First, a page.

Hydraulic oil loss

Why you should keep track of your hydraulic oil top-offs

According to the National Oceanic and Atmospheric Administration (NOAA), more than 700 million gallons of petroleum products enter the environment each year - around half of which is through irresponsible and illegal disposal. But hydraulic industry experts estimate that when it comes to hydraulic oil, between 70 and 80 percent of that lost to the environment is through leaks, spills, line breakage, and adaptor failure.

One of our members, who is a maintenance planner for a large coal mine, recently told me his mine purchased 447,000 liters of hydraulic oil last year. It's hard to believe planned hydraulic oil changes accounted for much more than a third of this volume. So where is all the rest going? I bet the coal from this mine burns better than most. And it's safe to assume hydraulic oil leaks are not the least of their problems.

With this in mind, here's a question for you:

Do you know how much hydraulic oil each of your machines consumes each year?

The only way you can know this for sure - particularly if you have more than one hydraulic machine under your supervision, is if you measure and record all top-offs.

In my experience, most hydraulic equipment users don't do this. But when clients have done so at my urging, they are often shocked at how much hydraulic oil a particular machine is actually losing over a year.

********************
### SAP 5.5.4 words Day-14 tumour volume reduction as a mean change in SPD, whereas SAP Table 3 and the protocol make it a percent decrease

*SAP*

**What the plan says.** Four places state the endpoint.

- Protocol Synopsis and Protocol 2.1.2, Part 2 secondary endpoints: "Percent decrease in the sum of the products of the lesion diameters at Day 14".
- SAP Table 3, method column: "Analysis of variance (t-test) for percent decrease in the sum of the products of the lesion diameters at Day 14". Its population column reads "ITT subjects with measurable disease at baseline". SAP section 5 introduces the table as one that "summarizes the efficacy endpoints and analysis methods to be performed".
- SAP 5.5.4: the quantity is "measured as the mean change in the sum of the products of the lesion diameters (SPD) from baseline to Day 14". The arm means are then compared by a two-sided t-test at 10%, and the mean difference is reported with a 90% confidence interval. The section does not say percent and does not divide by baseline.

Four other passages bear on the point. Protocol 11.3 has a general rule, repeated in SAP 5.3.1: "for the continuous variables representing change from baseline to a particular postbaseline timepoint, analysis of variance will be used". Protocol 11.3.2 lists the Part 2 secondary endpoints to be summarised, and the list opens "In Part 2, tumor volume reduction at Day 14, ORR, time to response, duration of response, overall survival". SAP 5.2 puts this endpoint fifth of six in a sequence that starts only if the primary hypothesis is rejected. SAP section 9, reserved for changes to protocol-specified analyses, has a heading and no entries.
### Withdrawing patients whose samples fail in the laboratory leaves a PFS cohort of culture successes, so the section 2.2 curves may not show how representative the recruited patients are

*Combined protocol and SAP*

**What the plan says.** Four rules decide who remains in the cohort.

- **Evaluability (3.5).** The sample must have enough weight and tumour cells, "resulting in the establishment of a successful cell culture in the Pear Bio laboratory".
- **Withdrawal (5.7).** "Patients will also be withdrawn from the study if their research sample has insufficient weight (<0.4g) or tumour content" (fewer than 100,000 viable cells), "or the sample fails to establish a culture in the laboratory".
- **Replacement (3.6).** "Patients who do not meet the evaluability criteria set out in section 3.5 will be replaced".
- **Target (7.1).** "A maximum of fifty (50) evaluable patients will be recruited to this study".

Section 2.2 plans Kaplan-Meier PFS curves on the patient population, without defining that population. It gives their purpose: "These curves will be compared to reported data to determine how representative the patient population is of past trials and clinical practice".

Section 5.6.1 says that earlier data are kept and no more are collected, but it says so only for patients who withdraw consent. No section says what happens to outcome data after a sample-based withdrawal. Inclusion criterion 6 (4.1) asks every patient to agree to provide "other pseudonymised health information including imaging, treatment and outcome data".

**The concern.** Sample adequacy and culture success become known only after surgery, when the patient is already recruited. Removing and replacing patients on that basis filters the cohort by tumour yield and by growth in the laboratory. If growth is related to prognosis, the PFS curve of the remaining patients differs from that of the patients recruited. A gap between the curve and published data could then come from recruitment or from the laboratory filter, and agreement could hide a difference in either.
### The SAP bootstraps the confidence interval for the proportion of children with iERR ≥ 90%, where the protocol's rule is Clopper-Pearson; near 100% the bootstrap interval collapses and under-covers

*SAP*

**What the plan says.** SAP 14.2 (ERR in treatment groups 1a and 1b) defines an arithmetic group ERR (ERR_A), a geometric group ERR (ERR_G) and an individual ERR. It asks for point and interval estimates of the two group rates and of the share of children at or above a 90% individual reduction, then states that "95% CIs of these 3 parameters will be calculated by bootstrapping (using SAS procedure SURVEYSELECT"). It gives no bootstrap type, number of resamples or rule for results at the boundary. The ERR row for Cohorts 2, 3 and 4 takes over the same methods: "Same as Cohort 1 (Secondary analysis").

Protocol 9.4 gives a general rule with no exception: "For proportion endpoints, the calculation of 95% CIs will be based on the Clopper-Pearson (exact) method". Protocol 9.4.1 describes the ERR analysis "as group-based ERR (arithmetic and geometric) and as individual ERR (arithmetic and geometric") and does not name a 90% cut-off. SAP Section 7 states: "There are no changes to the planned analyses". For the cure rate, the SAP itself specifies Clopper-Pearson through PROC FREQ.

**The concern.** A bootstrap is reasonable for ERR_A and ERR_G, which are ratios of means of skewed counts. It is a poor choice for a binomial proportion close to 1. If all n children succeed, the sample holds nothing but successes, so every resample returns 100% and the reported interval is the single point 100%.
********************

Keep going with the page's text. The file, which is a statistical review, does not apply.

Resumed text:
Yeah, I know, it's one more thing to do. But it's almost impossible to control anything you don't measure. And as the late management guru Peter Drucker once said: "What gets measured, gets managed."

Of course, it's not just the cost of make-up fluid you need to consider. There's the environmental cost, which like carbon emissions, is not yet fully factored into - in this case - the price of a gallon of hydraulic oil. Stay tuned for this one.

Then there's the cost associated with clean-up, proper disposal and the potential safety risks posed by a leaky machine. Plus, where hydraulic oil can get out, contamination can get in. And as you're reminded each time you buy a hydraulic filter element, it costs money to remove contaminants. And even more if you don't.

The downtime required to fix hydraulic leaks can be an issue. But this is often just used as an excuse for laziness. And these days, there are many innovative solutions available to eliminate problem leaks.

Perhaps now is a good time to reassess those annoying hydraulic oil leaks that "aren't worth fixing"?

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